I did not know about this product. It is pretty nice.
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Old 08-03-18, 11:05 AM
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Originally Posted by Patriot1 View Post
Any thoughts on the Park Tool ATD 1.2?
itís good! I got this one and a couple others and this is my go to tool. I like Park stuff and MN based so that makes me happy.
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Old 08-03-18, 11:15 AM
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Beam torque wrenches are low cost , 1/4" drive .. for small things 3/8" drive range
extends almost to hitting external BB thread torque requirements ,,
cassette lock rings are in that, middle range.

1/2" goes from there,, auto engine overhaul range for those..
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Old 08-03-18, 11:21 AM
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Originally Posted by TimothyH View Post
I did not know about this product. It is pretty nice.
The electronic torque wrenches are $$$. The Topeak is the cheapest price-wise you can find, reliably. Auto ones are $200+ minimum. And of course the Snap-On ones are $500-$600.

Keep meaning to buy one, keep not doing it because I have a working cheap clicker around that does the job.
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Old 08-03-18, 11:41 AM
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For reference, I got my d-torq new a few years back for $125. I had used an Effetto Mariposa dial-type, which was very nice, but about as expensive if not more.

Looking at prices for the lower range 1-20nm d-torq, I see one at $160 new:

https://www.probikekit.com/bicycle-t.../11365979.html
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Old 08-03-18, 12:50 PM
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For traveling a 20nm/15ft lbs might be helpful if someone needed to tighten pinch bolts on a crank or a stem, but I can't think where a low torque wrench is that necessary. I don't have disc brakes, but I can see where that might be very critical.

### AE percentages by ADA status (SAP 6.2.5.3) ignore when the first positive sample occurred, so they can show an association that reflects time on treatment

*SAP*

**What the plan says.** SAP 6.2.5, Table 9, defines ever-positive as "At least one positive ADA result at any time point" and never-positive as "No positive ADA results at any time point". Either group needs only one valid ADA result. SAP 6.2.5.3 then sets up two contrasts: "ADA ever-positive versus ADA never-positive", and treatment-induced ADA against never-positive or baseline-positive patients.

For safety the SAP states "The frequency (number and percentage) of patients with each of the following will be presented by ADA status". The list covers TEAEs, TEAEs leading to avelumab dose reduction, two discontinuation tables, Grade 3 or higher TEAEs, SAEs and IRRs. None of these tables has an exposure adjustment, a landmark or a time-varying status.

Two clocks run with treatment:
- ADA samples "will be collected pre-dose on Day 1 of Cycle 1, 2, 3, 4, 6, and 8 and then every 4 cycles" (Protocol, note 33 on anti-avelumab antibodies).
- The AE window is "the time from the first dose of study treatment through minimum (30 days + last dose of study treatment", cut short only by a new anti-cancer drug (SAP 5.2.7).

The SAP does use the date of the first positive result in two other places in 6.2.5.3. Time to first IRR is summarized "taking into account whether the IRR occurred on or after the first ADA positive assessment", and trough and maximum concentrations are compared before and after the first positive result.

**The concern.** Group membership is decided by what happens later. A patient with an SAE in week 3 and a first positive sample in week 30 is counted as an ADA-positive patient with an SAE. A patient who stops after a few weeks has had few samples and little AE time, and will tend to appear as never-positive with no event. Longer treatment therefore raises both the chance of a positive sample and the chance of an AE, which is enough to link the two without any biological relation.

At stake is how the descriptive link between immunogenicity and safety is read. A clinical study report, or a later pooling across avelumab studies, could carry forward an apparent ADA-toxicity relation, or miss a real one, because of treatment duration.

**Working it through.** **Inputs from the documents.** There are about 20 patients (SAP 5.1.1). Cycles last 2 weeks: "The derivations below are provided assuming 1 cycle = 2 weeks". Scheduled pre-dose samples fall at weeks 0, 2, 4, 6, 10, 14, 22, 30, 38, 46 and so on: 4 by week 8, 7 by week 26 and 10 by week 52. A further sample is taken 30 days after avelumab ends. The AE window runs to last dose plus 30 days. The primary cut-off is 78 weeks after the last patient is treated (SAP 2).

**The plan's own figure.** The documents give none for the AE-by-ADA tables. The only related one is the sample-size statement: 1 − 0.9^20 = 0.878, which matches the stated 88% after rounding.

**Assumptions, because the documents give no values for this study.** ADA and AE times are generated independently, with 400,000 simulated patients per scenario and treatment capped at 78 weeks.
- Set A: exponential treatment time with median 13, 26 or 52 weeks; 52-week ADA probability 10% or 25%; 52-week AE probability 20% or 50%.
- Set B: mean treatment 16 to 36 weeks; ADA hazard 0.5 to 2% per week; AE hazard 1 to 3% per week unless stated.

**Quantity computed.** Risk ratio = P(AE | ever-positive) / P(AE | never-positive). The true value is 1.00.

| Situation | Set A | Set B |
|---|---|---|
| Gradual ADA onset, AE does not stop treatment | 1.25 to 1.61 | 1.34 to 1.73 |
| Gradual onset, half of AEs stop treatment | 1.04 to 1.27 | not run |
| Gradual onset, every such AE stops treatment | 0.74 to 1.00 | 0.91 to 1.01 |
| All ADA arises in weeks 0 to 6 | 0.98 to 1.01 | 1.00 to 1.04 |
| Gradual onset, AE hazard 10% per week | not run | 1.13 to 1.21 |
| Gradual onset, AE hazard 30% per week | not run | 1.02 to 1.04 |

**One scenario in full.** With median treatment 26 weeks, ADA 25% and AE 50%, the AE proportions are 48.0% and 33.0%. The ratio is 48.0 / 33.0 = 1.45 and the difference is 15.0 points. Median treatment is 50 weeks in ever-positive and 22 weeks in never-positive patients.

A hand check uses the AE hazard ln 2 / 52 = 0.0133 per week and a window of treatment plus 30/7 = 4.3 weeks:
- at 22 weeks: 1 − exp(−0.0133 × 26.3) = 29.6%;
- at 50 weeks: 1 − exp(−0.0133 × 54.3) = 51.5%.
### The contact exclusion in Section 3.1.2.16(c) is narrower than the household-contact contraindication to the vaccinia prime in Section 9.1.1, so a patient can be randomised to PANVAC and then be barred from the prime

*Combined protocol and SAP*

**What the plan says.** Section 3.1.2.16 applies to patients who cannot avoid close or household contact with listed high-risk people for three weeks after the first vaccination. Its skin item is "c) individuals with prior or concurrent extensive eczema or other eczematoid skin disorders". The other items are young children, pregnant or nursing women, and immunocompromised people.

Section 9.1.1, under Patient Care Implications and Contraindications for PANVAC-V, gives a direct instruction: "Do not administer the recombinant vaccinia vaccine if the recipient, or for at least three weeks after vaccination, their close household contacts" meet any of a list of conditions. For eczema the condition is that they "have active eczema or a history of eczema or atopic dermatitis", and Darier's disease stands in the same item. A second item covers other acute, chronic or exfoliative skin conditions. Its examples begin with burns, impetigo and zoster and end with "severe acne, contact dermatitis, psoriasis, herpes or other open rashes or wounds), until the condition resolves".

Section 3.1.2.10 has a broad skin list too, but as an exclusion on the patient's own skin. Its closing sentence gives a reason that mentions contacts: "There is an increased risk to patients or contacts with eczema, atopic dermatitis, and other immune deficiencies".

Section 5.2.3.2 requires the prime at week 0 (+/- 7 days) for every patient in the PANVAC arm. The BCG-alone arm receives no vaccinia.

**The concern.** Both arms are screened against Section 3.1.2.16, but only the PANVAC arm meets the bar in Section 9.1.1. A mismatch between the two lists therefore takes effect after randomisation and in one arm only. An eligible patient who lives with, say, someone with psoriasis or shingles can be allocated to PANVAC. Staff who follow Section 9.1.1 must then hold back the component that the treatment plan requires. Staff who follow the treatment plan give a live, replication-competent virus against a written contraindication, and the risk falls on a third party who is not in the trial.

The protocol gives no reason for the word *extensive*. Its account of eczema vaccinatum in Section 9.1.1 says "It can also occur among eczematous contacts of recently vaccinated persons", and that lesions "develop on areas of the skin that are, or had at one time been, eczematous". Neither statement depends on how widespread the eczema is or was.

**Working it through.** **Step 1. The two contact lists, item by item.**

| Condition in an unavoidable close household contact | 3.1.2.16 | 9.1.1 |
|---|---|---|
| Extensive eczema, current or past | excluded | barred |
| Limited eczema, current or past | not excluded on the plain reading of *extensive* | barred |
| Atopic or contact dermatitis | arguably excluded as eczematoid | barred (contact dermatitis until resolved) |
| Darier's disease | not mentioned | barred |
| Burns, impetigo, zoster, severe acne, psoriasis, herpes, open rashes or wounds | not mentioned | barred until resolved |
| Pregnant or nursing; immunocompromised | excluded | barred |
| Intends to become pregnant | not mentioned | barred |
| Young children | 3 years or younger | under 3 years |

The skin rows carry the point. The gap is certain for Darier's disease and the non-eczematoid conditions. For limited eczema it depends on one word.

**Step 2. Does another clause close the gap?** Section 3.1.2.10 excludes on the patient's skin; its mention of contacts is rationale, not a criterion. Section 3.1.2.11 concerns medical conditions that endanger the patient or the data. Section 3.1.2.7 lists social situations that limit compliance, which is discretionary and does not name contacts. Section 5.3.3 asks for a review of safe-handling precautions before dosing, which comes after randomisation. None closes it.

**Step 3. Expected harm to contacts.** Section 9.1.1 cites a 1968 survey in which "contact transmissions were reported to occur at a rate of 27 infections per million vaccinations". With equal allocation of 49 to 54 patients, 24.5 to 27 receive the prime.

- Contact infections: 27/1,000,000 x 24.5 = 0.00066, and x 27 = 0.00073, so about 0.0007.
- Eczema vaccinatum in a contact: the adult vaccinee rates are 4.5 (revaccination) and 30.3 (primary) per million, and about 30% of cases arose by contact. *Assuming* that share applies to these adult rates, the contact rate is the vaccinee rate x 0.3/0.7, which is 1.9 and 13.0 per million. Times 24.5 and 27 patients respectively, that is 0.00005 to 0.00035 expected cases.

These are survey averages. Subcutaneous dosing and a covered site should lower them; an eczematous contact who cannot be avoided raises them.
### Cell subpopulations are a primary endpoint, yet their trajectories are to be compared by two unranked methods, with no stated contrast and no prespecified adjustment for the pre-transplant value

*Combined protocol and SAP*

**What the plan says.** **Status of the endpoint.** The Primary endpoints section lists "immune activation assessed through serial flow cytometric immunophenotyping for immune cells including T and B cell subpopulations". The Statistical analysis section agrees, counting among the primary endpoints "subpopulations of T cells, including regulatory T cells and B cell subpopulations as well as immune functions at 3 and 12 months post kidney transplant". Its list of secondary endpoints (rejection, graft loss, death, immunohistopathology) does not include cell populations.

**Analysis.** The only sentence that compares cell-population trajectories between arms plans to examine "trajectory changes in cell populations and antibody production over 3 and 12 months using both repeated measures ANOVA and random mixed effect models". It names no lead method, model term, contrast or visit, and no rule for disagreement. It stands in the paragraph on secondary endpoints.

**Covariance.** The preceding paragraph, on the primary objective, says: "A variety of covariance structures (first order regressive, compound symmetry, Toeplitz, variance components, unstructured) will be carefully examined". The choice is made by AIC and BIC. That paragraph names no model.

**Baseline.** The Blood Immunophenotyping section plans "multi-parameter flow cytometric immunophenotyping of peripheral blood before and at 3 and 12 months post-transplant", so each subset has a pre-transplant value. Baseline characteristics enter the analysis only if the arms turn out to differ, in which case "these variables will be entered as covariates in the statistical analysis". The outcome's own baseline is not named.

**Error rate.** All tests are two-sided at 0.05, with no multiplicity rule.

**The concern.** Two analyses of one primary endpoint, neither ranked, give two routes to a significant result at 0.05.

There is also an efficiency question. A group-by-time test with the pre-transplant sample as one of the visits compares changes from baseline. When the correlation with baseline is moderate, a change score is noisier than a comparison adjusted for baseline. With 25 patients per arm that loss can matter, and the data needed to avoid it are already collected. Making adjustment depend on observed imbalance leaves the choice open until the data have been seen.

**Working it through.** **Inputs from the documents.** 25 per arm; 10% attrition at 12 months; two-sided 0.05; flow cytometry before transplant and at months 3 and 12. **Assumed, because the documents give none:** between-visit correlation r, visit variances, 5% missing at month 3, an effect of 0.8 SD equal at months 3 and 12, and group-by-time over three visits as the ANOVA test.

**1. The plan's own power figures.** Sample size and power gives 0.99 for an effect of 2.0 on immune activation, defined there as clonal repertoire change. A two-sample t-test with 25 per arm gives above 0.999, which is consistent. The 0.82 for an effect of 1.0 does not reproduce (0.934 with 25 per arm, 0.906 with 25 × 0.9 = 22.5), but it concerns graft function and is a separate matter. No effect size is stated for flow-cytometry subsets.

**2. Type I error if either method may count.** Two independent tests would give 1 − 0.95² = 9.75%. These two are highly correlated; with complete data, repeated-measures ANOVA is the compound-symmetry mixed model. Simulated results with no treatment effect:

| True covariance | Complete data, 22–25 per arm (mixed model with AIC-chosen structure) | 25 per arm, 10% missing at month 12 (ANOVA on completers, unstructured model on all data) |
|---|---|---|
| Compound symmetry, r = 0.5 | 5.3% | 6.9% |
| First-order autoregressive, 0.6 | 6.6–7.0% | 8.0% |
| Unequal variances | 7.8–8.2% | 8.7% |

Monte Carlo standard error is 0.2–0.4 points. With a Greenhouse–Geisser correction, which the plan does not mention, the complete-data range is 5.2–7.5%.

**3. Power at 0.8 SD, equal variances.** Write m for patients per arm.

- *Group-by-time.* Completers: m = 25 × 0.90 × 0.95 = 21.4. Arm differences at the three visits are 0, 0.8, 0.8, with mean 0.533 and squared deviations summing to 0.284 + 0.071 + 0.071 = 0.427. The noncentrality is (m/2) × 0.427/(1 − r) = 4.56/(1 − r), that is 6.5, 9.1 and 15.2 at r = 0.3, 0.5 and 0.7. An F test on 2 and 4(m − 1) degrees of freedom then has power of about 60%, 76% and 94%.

Maybe I've been doing it all wrong, but I just never torqued brake levers, derailleurs, seat post clamp, etc.

John
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Old 08-03-18, 01:06 PM
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The natural tendency is to overtorque small bolts and undertorque large bolts if you're working without a torque wrench. I tend to work mostly in that 1-20 nm range, and the d-torq ensures I don't overtorque those small bolts, but still meet the torque spec. Especially important with carbon bits.
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Old 08-03-18, 01:31 PM
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Good point. I hadn't thought of the perils of carbon.

John
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Old 08-03-18, 01:43 PM
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I find that the position and angle of the bolt and wrench doesn't always make it convenient or possible to read the scale on beam types.


-Tim-
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Old 08-03-18, 01:59 PM
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Originally Posted by sdmc530 View Post

it’s good! I got this one and a couple others and this is my go to tool. I like Park stuff and MN based so that makes me happy.
Thanks for ALL replies and great information gents, I ordered the Park ADT 1.2 which I think will handle most if not everything I will be using it for.

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Old 08-03-18, 02:58 PM
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I would just go by feel.